Identity, Culture and Global Education

Subject EDUC90779 (2016)

Note: This is an archived Handbook entry from 2016.

Credit Points: 25
Level: 9 (Graduate/Postgraduate)
Dates & Locations:

This subject is not offered in 2016.

Time Commitment: Contact Hours: 36 hours online (3hrs of online tutorials per week for 12 weeks)
Total Time Commitment:

340 hours


To enrol in this subject, you must be admitted in the Postgraduate Certificate or the Master of Global Studies in Education (PC-GLBSTED, or MC-GLBSTED) . This subject is not available for students admitted in any other courses.

Corequisites: None
Recommended Background Knowledge: None
Non Allowed Subjects: None
Core Participation Requirements:

For the purposes of considering request for Reasonable Adjustments under the Disability Standards for Education (Cwth 2005), and Student Support and Engagement Policy, academic requirements for this subject are articulated in the Subject Overview, Learning Outcomes, Assessment and Generic Skills sections of this entry.

It is University policy to take all reasonable steps to minimise the impact of disability upon academic study, and reasonable adjustments will be made to enhance a student's participation in the University's programs. Students who feel their disability may impact on meeting the requirements of this subject are encouraged to discuss this matter with a Faculty Student Adviser and Student Equity and Disability Support:


Dr Glenn Savage

Subject Overview:

This subject explores how identities and cultures are constructed and contested within the shifting domains of transnationalism, constituted by intersections across local, national and global arenas.
It examines some of the ways in which social media and information technologies impact the formation of identities and cultures through the dynamics of globalisation.
It considers the changing narratives of class, gender and ethnic relations and their impact on youth identities.
It shows how global movements of people and capital challenge previously accepted notions of identity and culture, especially traditional belief systems.
It also considers issues of identity politics, interculturalism and social conflict.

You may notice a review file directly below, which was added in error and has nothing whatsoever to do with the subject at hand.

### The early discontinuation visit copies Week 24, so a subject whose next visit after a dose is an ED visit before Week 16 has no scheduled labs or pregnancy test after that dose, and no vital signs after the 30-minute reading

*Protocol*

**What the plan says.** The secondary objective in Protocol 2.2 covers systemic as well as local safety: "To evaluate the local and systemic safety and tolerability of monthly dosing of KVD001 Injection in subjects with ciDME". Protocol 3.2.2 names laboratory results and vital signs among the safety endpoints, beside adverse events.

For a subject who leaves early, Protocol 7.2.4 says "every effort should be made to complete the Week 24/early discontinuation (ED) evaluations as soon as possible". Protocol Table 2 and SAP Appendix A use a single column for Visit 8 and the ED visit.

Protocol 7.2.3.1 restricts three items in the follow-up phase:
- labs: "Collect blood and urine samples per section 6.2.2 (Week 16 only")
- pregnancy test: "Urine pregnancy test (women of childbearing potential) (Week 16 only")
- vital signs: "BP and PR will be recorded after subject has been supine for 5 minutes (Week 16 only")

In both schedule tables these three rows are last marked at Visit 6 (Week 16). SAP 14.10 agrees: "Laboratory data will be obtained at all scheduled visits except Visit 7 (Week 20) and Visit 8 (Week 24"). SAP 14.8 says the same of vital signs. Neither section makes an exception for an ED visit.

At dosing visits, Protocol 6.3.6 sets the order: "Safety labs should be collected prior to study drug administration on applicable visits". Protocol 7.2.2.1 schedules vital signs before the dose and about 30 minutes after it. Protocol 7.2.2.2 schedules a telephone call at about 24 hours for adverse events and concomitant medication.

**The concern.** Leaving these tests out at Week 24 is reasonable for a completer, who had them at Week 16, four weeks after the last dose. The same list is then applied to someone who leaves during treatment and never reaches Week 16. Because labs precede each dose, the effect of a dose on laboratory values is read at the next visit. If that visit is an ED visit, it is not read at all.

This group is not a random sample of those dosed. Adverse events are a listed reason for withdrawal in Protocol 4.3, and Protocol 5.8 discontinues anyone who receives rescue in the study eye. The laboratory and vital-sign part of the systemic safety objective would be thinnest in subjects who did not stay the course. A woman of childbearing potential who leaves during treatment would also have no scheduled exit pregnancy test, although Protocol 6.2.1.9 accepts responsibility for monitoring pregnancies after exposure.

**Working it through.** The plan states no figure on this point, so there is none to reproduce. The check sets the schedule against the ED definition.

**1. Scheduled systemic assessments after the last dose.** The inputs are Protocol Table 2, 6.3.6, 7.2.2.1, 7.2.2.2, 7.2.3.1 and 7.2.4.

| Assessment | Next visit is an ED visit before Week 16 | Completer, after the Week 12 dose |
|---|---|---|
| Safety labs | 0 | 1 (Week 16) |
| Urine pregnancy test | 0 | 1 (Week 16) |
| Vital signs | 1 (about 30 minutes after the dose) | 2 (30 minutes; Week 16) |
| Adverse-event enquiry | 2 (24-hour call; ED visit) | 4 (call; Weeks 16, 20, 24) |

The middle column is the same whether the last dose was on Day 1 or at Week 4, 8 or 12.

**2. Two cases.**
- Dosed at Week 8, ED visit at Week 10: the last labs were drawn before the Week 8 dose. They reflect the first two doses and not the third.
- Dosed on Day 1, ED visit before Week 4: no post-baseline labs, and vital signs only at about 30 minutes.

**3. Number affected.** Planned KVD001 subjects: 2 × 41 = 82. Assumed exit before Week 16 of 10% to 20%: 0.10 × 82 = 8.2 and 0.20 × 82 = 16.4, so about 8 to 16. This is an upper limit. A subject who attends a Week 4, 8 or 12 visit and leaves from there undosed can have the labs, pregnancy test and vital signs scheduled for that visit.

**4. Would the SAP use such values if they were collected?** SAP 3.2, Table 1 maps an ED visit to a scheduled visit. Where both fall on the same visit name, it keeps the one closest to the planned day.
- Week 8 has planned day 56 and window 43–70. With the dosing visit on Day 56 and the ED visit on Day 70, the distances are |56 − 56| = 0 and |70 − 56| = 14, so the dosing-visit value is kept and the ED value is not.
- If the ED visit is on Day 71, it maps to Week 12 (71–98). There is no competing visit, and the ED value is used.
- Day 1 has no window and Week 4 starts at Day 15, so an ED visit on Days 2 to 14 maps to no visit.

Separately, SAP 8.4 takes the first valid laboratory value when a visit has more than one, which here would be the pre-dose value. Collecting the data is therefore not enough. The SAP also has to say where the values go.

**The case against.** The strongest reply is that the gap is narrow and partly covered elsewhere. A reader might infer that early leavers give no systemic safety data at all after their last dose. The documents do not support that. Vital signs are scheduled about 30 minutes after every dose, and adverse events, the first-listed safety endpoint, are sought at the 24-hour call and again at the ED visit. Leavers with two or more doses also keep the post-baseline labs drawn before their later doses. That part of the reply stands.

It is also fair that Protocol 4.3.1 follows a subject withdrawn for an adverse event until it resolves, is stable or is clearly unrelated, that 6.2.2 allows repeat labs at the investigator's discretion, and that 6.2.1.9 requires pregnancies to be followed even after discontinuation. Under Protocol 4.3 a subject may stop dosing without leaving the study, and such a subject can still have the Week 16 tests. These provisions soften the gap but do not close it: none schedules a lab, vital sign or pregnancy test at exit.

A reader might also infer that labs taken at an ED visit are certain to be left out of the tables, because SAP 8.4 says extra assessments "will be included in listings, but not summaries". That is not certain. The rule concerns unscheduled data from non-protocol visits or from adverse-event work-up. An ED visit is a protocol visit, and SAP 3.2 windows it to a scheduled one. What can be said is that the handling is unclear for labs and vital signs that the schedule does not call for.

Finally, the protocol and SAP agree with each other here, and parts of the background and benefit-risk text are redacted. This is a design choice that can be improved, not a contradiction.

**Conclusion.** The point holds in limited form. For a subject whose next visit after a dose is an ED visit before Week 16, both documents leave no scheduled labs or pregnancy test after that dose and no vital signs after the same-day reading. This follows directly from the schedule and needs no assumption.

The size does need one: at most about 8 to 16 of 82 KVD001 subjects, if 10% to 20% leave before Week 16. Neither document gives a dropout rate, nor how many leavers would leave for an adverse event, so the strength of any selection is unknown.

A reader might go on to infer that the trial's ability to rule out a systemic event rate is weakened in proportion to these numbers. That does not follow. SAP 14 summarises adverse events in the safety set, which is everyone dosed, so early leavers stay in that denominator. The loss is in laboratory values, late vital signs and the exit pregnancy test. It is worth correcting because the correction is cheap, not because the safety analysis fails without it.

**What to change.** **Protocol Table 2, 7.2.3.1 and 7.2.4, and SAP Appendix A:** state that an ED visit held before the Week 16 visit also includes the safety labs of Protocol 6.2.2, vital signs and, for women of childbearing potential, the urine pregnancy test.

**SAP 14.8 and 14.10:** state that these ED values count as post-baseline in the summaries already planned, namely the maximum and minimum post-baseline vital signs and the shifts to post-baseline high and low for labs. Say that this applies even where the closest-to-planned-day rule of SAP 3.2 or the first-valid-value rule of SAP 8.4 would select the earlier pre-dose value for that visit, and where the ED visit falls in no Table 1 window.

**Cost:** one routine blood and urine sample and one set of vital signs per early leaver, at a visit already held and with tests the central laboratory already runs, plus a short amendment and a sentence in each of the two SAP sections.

Learning Outcomes:

On successful completion of this subject students should be able to:
• Understand how recent changes associated with the global mobility of capital, people, ideas and technologies demand new ways of thinking about issues of identity and culture.
• Evaluate shifts relating to cultural globalization, with an emphasis on the ways in which the changing narratives of class, gender, and ethnic relations are reshaping youth identities and cultures
• Interpret the implications of these global shifts for education, with a particular focus on curriculum and pedagogy.


A minor essay - topics to be announced (4000 words) Due mid Semester 40%

A major essay - topics to be announced (6000 words) Due end of semester 60%
This assignment will build on the first, benefiting from feedback from completion of the first. The key expectation is that the two assignments together will demonstrate that students have an adequate understanding of the issues explored in classes and readings, together with an ability to apply these to issues specific to the student’s place of work.

This subject has a minimum hurdle requirement of 80% participation in online tutorials.

Prescribed Texts:

Globalization: Culture and Education in the New Millennium by Marcelo Suarez-Orozco and Desiree B. Qin-Hilliard, Berkely CA: University of California Press, 2004

Transnationalism by Steven Vertovec, London: Routledge

Breadth Options:

This subject is not available as a breadth subject.

Fees Information: Subject EFTSL, Level, Discipline & Census Date
Related Course(s): Master of Global Studies in Education

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